What to know before you grow

The Year-Round Vegetable Gardener Book
The Year-Round Vegetable Gardener Book

It’s the dead of winter here at Lehman’s in Kidron, Ohio (Zone 6a for you gardeners out there). As I write this, we’ve had two of the coldest weeks of the year with temperatures hovering near zero. And what is long-time Lehman’s employee Kathi doing? “Looking for sun,” she said with a smile. Not to improve her tan, or even warm up cold fingers and toes, but for her garden.

“When I mentally plant my garden, I look outside to see when and where the sun hits. Vegetables need sun to thrive,” she explained. Kathi, a Ohio Master Gardener* with years of practical experience, offered to share advice for First Time Gardeners with Country Life.

Complete Set of Wilcox Stainless Garden Tools
Complete Set of Wilcox Stainless Garden Tools
Professional Cooking Twine Sisal Binder Twine 4415

Kathi works with Wilcox Stainless Garden Tools, Professional Cooking Twine
and Sisal Binder Twine in her garden.

“As you are thinking about your vegetable garden, think of what you like to eat,” she continued. “We love green beans, for example, so I always know that’s what I should plant. But start small or you will get overwhelmed. If you like tomatoes, plant two the first year, not twenty! It’s a good idea to put in a variety of vegetables, in preparation for a larger garden next year.”

A simple 10 x 10 plot might be all you need. Ideally you could make that choice in the fall, and cut and turn the sod “to avoid a major weed problem,” explained Kathi.

Decide if you want to preserve (canning, freezing, etc., or “putting up,” as my grandmother used to say), or if you want one year of gardening experience first. “If you start small, you’ll still have lots of fresh produce, but you won’t have more than you know what to do with,” she said.

The next stop is to dig or till to loosen the soil. If the soil seems rocky or you run into lots of hard clay, you can add some peat and some manure for fertilizer. “You are looking for loamy soil,” she said knowingly. Loamy? Okay, I had to look it up. Webster.com says: Soil composed of a mixture of sand, clay, silt, and organic matter. In other words, not rock hard, but loose enough to allow moisture drainage.

When you choose your seeds, read the package! It will give very specific instructions on how far apart to plant, even what time of year to plant. Ignore the seed packet at your own peril. “And, this is important,” said Kathi, “at the beginning and end of each row plant sunflower seeds. This will indicate where your rows are, plus they look charming.”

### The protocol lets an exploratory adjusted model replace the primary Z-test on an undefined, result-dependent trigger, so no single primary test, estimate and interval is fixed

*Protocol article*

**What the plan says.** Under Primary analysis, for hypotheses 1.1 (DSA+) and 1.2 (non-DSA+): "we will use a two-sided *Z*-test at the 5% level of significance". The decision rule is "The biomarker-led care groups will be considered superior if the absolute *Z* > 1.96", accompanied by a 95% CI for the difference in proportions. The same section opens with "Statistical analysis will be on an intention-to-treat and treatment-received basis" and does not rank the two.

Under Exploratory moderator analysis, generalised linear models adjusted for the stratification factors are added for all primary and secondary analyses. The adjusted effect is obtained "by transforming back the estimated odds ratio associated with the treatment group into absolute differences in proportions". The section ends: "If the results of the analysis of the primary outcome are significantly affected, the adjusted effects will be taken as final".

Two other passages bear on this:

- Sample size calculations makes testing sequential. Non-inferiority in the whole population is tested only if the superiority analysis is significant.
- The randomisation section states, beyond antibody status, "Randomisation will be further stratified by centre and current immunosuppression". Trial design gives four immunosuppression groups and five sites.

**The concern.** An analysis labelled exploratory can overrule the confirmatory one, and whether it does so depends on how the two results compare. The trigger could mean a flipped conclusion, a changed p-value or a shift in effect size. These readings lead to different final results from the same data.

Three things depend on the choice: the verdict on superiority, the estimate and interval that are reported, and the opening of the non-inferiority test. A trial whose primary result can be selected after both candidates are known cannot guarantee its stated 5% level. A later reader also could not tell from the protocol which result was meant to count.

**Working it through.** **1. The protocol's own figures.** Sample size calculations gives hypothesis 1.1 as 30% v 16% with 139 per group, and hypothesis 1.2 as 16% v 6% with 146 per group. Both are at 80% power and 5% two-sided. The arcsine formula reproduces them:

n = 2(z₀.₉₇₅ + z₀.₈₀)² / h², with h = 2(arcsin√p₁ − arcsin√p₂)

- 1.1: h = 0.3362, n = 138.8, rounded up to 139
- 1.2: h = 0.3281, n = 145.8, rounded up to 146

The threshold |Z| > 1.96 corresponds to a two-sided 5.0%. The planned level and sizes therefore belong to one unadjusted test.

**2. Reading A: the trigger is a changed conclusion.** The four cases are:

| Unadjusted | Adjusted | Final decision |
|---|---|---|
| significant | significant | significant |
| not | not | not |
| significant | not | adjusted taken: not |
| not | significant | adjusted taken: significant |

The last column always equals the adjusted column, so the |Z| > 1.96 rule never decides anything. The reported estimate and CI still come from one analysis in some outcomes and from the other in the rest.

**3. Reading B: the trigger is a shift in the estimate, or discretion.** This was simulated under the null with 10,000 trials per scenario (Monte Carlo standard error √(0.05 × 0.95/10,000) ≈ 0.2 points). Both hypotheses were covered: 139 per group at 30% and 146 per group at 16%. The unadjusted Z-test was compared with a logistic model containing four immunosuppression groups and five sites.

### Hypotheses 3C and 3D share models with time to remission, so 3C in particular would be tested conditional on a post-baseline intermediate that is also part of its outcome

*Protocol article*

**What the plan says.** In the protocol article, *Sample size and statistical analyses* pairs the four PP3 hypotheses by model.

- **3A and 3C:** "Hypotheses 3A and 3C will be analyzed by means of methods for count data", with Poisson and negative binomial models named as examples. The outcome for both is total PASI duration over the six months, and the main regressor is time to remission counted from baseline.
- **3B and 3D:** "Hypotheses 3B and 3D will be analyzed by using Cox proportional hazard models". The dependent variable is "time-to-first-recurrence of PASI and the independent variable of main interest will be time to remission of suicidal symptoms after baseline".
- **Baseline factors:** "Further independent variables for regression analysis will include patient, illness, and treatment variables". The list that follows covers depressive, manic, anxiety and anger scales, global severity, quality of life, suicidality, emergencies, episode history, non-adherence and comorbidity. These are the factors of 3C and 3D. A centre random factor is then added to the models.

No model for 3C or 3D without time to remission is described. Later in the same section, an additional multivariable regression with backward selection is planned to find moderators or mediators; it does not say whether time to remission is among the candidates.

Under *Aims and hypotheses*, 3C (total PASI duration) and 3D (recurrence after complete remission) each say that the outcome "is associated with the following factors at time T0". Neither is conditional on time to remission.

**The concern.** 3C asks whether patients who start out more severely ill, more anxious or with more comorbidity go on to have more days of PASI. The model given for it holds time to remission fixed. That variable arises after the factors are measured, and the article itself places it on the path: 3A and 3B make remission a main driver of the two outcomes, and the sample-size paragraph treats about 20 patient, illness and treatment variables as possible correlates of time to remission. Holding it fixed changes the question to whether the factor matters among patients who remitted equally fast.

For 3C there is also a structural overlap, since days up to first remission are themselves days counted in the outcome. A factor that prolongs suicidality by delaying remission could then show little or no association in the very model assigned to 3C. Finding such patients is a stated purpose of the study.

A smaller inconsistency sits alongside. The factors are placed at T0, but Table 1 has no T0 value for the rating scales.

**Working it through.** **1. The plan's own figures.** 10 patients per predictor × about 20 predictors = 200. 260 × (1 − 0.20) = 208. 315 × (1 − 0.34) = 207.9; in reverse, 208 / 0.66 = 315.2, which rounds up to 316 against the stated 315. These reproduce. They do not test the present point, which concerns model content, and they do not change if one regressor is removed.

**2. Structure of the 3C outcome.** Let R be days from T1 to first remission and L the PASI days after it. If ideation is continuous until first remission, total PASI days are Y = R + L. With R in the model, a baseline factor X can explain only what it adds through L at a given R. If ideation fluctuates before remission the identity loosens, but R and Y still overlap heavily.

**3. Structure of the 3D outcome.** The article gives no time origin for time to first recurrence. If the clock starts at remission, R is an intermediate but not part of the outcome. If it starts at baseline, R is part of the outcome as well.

Kathi enjoys planning flowers in her vegetable garden, even though some gardeners like to keep produce and flowers separated. “Marigolds add a dash of color and they keep the critters away,” she explained. The theory is that rabbits and moles don’t like the smell of marigolds. Co-planting (companion planting) is an efficient use of space and nutrients in the garden.

“I like to experiment with the flowers so I don’t repeat the same plant in the same area each year . One year, I plant north to south, and east to west the next year. Flip flop the tomatoes and green beans. Almost everything, including potatoes, can be grown in a container. You don’t need a big plot of land and you don’t have to ruin your flower garden. Plant one tomato plant in your flower bed. You’ll have folks over, and they’ll ooh and awe over all your flowers and then be delighted to see a tomato plant surrounded by posies.”

If you put your garden in the best possible place, and you have lovely, loamy soil, you shouldn’t have to water at all.

“I only water it in the hottest, driest months, and always in the evening,” said Kathi. She shared a little trick with me. As you are watering, put a coffee can under the sprinkler. You know you have watered enough when one inch of water collects in the can.

“We don’t like to use pesticides on our product garden,” said Kathi. “I’ve found that grass clippings make great ground cover and they kill the weeds.”

When the children were small, having a large family garden was an economic necessity, remembers Kathi. “We could barely make our $110 house payment so we had a huge garden. I would grow a whole stew, you know, the potatoes, onions, tomatoes, carrots, cabbage and then just add some ham. We saved a phenomenal amount of money that way. It’s very economical plus it is a healthy way to eat and it really brought our family together.”

Once your harvest comes in, be sure to pick the fruits and vegetables as soon as they are ripe. The quicker you get them off the plants, the more time they’ll have to make new ones.

It wasn’t until after years of gardening that Kathi, her children grown and graduated from college, decided to “do something for myself.” That was enrolling in the local Master Gardening classes. “I developed some lifelong friendships from that class and really enjoy the volunteer opportunities is has provided.

Note: *The Master Gardener Volunteer Program provides intensive training in horticulture to interested gardeners, who then volunteer their time assisting with educational programs and activities through their local county extension office. Master Gardener programs are available throughout the United States. Search your city and “master gardener” to find programs in your area.

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